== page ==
More than 100 Massachusetts cities and towns sued McKinsey & Company in federal court for the company’s role in fueling the opioid crisis.
The lawsuit, filed on Sunday, is the latest in a series of legal actions taken by local governments following a settlement deal reached between the company and attorneys general across the country.
In that 2021 deal, McKinsey agreed to pay $573 million to nearly every U.S. state and five U.S. territories. Of that, $13 million was slated for Massachusetts.
But a key issue for the 124 Massachusetts municipalities behind the Jan. 9 lawsuit is whether the settlement accounts for all the damage caused at the local level, said Peter Merrigan of Sweeney Merrigan Law, an attorney representing the plaintiffs in the suit.
“The harm caused by opioids has been disproportionately affecting our small communities and big cities,” Merrigan said. "This is a backyard problem.”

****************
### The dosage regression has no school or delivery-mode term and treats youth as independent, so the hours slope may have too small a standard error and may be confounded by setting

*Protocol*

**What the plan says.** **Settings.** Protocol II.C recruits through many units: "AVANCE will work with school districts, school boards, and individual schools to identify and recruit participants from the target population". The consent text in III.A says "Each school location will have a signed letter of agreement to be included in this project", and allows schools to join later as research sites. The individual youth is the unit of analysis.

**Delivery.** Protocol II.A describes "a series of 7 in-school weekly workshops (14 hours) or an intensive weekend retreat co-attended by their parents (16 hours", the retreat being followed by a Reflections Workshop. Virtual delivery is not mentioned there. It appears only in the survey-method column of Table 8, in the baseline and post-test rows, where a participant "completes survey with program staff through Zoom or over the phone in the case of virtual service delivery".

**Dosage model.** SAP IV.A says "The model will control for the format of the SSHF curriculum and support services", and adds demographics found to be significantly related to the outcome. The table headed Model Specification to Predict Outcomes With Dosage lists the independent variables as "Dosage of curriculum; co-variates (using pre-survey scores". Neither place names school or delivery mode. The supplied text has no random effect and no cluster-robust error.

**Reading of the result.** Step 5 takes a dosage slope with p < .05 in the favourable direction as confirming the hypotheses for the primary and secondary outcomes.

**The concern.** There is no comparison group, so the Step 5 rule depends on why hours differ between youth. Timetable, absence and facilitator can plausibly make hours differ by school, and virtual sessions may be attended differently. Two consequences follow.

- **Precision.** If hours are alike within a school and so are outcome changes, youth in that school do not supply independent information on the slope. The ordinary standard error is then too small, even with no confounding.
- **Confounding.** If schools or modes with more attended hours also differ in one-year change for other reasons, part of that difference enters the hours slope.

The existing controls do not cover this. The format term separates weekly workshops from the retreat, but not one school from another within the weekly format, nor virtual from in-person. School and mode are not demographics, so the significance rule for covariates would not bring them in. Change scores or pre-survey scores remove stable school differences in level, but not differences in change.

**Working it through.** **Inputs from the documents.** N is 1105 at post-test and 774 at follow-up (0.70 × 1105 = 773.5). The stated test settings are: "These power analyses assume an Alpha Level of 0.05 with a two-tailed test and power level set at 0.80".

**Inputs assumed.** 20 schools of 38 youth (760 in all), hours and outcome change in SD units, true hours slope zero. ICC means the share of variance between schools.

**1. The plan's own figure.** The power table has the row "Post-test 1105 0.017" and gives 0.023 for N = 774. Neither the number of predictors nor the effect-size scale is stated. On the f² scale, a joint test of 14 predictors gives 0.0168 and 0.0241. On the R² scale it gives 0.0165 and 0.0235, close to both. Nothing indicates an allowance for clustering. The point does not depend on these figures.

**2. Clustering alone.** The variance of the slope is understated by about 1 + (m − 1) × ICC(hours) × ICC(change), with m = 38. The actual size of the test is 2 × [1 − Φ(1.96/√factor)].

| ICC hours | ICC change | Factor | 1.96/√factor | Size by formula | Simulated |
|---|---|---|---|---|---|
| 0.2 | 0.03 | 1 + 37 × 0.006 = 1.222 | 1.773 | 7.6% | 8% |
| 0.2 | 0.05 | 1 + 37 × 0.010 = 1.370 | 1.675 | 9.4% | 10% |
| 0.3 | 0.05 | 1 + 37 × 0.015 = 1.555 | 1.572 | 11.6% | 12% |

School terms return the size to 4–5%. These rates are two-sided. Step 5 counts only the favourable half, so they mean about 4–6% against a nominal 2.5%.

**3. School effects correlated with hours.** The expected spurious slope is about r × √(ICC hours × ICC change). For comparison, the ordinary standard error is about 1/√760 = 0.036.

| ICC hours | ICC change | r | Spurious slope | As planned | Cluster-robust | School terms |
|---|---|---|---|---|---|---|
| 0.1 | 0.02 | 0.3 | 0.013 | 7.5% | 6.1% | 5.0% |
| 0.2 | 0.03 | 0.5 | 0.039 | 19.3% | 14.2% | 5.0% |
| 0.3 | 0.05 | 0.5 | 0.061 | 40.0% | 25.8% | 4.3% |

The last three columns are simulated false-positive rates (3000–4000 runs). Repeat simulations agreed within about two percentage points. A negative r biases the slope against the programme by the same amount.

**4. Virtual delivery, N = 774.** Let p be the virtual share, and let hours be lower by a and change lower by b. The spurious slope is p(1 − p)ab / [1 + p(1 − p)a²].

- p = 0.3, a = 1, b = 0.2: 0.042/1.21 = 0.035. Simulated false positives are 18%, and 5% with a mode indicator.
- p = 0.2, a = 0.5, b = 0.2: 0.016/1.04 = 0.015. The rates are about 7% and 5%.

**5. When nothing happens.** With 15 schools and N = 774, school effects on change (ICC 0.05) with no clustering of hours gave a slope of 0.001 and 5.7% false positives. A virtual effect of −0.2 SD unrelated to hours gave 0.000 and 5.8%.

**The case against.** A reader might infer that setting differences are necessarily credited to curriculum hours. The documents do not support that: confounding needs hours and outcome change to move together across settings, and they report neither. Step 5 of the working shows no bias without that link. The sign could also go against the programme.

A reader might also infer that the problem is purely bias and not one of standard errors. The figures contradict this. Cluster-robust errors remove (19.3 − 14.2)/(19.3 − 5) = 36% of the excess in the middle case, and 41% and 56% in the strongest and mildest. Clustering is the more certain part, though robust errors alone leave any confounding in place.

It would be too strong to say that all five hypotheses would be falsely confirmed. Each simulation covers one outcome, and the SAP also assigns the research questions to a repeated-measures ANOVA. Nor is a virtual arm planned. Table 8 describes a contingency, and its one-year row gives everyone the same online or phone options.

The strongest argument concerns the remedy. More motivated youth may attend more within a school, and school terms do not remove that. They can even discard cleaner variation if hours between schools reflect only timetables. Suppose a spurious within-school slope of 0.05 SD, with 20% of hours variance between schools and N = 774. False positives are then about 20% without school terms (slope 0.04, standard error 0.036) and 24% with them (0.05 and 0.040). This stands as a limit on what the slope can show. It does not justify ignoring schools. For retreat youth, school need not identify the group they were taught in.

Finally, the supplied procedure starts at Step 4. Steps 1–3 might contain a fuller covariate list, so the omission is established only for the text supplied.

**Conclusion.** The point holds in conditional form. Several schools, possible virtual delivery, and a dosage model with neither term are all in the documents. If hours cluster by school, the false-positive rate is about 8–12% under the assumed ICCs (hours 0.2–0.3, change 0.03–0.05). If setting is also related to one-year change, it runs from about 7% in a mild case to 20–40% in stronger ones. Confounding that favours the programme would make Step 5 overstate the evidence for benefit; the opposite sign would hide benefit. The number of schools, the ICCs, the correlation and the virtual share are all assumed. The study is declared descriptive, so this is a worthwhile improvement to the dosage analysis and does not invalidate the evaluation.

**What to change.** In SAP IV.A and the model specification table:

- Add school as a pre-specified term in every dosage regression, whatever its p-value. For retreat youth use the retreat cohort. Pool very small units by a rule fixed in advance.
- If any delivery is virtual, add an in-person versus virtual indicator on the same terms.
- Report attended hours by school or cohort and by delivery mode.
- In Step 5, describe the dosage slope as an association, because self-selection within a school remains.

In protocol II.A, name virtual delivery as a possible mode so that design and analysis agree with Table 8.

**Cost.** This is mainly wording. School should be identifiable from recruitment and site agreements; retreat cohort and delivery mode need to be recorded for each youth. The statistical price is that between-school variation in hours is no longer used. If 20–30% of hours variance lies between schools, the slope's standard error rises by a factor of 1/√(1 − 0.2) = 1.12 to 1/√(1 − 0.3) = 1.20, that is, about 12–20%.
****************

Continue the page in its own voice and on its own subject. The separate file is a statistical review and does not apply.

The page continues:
Merrigan said he and others are in talks with the state attorney general’s office about how the settlement money will be distributed between the commonwealth and local governments. Nevertheless, in this case local communities should be looked at as separate entities from the state, he said.
“The real unique story here is that public health crises are often addressed at the executive or legislative level … But here we have the judiciary addressing a public health crisis,” he said.
Several investigations led by attorneys general found that McKinsey contributed to the crisis by assisting some of the biggest distributors and manufacturers, including Purdue Pharma, in marketing the highly-addictive opioid, OxyContin, despite knowing of its harms.
Last year, in response to these lawsuits, McKinsey’s lawyers said claims by local governments were accounted for in the $573 million settlement, according to a Reuters report.
On Jan. 3, 11 states backed McKinsey’s claim when they wrote in a brief that local governments could not separately sue the company in an already-settled case.